Sports

Wynn gels in second season at sabre spot

Olivia Wynn switched to sabre in 2014 after previously fencing foil.

As Olivia Wynn began her junior year in 2014, she made a decision off the strip that would benefit her team as a whole.

Wynn, now a senior, changed weapons from foil to sabre, a blade she previously never used.

“Last year, I was fencing basically to save my life,” Wynn said. “Almost everything was instinct.”

Coach Nikki Franke asked Wynn, who spent her first two years competing in foil, to make the transition to sabre last fall due to a shortage of athletes at the weapon.

“We gave her the option if she wanted to try it,” Franke said. “She seemed to be very well-suited for sabre. At the end of the fall, she said she preferred it.”

On the roster last year, the team had seven foils and four sabres, which influenced Wynn to move to the new weapon.

Because of Wynn’s adjustment and the addition of several freshmen, the team’s 2015-16 roster is more balanced. There are six sabres, including Wynn, five epees and six foils.

“It wasn’t my first choice,” Wynn said. “We had enough sabres, but if one got injured, it would have been really tight. Nobody would have had a break.”

For the last seven years before the switch, Wynn only fenced foil. She attempted epee on the strip, but never competed with it.

When Wynn switched to sabre, she thought it was going to be a short-term transition to help the team.

“Whenever I watched it, I was like, ‘Oh my gosh, I would never want to do that,’” Wynn said. “I was always saying I would switch back to foil and that this was just temporary.”

The difference between the sabre and the foil is that in sabre opponents can score by using the edge of their blade and point. Anything above the waist is a target area for an opponent to slash, while in foil, points are scored from the tip of the blade from around the torso and groin.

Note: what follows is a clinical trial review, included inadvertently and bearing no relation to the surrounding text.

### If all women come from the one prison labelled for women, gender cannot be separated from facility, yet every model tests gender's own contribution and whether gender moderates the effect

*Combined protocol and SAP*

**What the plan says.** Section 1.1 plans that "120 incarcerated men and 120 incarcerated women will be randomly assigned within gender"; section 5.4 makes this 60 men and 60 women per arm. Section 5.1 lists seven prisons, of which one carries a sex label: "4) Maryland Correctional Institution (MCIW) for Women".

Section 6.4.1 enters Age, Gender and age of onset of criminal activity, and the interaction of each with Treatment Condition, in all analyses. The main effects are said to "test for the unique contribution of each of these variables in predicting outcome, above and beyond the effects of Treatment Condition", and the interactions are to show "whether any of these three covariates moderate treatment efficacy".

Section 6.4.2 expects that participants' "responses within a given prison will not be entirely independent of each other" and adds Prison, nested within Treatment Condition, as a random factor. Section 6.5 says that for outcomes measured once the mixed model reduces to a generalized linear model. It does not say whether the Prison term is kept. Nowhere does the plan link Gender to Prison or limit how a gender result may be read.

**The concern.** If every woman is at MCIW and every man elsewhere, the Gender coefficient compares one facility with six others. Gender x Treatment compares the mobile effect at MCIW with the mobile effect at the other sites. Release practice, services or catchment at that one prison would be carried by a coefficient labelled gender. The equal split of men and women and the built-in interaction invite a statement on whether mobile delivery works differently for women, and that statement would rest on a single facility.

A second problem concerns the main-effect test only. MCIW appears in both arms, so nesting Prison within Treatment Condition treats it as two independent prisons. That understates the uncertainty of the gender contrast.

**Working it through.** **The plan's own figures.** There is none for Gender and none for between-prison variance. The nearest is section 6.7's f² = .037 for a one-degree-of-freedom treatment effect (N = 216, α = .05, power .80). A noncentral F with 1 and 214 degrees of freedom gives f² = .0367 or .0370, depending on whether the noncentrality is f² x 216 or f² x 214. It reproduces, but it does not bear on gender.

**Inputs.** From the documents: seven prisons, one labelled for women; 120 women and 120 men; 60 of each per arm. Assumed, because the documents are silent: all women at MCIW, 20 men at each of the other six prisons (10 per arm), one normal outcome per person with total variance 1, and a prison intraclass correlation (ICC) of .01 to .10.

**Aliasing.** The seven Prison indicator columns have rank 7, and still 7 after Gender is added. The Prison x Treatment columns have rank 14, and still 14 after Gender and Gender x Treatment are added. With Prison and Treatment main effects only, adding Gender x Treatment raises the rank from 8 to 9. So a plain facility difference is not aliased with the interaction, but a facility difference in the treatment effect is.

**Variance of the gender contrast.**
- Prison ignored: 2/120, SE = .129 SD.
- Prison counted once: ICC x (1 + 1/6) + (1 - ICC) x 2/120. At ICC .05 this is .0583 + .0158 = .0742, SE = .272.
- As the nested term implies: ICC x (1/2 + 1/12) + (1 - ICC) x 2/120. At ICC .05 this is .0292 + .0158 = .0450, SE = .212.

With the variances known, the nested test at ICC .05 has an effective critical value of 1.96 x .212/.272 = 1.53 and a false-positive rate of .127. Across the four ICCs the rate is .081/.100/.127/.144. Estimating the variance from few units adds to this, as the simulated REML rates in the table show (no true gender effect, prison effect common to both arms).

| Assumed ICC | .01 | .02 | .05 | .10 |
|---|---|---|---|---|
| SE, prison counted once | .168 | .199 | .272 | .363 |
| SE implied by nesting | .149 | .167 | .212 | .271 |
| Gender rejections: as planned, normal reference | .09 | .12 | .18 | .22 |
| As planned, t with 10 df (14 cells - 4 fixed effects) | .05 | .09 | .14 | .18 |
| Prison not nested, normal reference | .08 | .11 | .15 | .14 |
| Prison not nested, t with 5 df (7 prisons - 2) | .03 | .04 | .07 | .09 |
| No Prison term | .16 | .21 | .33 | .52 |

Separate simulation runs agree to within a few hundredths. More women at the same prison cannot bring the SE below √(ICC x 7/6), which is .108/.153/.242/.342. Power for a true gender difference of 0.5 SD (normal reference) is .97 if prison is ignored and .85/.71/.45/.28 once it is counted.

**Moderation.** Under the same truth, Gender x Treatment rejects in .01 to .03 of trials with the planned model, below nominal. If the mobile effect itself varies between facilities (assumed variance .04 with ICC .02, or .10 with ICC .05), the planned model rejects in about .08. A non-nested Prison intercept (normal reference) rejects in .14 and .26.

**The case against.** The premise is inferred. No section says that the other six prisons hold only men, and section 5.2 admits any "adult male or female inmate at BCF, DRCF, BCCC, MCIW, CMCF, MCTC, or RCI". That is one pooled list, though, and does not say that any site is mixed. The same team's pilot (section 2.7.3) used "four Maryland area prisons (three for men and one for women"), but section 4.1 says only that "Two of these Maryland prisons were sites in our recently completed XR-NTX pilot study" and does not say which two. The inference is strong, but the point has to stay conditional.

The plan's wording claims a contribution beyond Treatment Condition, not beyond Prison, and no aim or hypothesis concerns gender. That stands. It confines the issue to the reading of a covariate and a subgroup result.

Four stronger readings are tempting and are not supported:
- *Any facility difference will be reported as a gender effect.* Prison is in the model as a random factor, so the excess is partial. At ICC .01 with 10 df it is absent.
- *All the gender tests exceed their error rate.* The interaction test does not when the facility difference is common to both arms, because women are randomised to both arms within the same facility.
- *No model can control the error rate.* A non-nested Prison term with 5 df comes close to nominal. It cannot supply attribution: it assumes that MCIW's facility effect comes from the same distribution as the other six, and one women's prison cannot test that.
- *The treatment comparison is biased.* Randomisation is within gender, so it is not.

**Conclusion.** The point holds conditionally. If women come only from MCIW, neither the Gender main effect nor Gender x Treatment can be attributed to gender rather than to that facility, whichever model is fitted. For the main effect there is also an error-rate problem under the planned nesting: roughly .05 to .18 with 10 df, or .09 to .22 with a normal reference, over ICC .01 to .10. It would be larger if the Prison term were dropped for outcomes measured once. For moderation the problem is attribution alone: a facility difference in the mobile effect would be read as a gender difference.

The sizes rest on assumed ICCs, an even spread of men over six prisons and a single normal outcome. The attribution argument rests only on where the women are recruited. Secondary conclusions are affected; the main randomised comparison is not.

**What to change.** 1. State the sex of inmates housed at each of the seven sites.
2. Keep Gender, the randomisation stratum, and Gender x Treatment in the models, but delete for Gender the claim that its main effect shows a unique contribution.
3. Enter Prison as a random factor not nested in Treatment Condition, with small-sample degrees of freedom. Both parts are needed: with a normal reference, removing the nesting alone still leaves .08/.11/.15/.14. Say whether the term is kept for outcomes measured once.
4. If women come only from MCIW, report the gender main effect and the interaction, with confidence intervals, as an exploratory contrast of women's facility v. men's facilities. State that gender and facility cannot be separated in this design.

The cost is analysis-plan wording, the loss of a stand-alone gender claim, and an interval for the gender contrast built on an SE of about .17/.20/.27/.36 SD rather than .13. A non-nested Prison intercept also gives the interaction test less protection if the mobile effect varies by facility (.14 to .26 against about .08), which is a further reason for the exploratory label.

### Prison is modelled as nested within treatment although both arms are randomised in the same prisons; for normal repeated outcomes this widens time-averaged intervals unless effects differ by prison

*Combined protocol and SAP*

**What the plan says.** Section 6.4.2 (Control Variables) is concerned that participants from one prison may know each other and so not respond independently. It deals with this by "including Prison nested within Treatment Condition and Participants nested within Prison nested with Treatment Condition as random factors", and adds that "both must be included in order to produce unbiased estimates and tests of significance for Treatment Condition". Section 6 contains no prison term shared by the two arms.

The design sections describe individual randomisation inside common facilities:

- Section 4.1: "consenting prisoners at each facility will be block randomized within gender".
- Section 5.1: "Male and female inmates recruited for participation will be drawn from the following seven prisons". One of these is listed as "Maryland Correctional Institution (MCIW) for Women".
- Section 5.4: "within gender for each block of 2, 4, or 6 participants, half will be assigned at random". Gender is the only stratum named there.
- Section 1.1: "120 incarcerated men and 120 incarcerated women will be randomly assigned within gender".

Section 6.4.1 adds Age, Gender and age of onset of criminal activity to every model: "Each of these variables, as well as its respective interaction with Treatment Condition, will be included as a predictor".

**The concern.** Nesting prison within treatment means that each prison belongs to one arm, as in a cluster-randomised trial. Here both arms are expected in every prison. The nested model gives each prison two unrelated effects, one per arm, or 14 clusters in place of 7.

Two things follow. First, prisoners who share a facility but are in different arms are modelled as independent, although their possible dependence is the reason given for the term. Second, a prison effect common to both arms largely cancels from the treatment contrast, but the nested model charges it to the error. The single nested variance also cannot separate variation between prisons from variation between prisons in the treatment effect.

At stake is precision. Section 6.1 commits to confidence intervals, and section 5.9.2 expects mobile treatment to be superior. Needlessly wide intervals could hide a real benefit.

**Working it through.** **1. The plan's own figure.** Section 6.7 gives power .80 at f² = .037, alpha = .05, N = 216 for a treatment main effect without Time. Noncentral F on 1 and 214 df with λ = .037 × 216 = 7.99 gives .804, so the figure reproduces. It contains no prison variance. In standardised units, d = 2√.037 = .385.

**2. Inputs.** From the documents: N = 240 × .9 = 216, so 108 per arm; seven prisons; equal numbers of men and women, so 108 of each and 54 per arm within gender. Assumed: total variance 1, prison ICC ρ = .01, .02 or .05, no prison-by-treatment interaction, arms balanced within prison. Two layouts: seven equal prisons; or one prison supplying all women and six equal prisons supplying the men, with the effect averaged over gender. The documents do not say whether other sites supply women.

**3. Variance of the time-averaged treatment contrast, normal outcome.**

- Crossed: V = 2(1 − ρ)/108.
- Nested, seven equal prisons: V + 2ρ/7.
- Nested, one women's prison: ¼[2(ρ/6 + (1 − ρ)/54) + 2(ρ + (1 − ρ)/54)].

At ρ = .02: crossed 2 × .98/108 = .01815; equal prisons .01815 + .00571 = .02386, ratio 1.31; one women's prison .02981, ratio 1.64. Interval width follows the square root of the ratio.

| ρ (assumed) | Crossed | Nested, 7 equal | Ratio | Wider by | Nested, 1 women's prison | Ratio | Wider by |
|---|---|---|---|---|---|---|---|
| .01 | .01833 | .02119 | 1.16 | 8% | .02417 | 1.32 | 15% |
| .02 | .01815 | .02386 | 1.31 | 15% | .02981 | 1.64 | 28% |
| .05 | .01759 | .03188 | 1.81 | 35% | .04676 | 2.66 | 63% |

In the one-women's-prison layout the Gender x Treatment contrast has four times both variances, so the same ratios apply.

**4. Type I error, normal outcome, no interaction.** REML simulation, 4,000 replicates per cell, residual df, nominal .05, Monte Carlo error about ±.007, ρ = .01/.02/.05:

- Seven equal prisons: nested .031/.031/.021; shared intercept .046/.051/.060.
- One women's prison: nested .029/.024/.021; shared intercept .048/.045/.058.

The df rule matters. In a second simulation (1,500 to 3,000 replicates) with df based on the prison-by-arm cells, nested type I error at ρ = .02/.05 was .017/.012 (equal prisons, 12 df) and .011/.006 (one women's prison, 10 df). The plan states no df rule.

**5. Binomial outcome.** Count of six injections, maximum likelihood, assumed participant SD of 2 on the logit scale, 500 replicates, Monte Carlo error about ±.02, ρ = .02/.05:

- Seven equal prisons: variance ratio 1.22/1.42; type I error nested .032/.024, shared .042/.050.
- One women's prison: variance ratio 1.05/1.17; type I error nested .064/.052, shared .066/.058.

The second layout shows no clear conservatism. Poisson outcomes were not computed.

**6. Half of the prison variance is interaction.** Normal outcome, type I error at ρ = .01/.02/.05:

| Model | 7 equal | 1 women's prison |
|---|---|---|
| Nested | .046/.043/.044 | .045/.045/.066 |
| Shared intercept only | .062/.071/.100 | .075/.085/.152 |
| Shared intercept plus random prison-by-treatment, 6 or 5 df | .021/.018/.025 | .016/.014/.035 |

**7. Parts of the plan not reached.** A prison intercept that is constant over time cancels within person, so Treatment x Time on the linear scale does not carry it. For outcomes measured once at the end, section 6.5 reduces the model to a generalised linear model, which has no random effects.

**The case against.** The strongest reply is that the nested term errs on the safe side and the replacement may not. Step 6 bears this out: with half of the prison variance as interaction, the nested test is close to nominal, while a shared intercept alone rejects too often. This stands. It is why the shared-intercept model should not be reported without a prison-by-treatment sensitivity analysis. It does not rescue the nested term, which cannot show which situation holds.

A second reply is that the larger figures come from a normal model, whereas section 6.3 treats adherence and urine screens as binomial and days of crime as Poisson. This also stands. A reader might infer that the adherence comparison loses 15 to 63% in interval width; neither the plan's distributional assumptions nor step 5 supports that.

The presentation of the sabre has a slight curve to its blade, while the foil has a rectangular blade and weighs less than a pound.

“I’m pretty fast, and I think my speed has really helped me adapt,” Wynn said. “I didn’t like the blade coming near my head. I wasn’t used to just seeing a weapon coming at you instinctually. Sabre is just so fast, and you don’t really get a break, and you have to know what to do.”

Wynn posted 29-14 dual meet record in sabre last year after going 17-10 in foil at dual meets during the 2013-14 season.

As Wynn adjusted to her new weapon, she did not produce her best result until the end of the 2014-15 season at the National Intercollegiate Women’s Fencing Association Championship Feb. 28, where she was a finalist and finished eighth overall. As a sophomore, she had an eighth place finish in foil at the tournament.

Franke said the senior, now a year into sabre, will continue to improve her results before the end of her final season.

“She has a very good understanding of the game, and it was just a matter of her learning the new nuances as opposed to foil,” Franke said. “She’s going to definitely be better this year than she was last year.”

Before she steps off the strip for the final time as an Owl next March, Wynn hopes to earn an individual win in sabre.

“It’s weird,” Wynn said. “I never thought I would like sabre.”

Mark McCormick can be reached at mark.mccormick@temple.edu or on Twitter @MarkJMcCormick.

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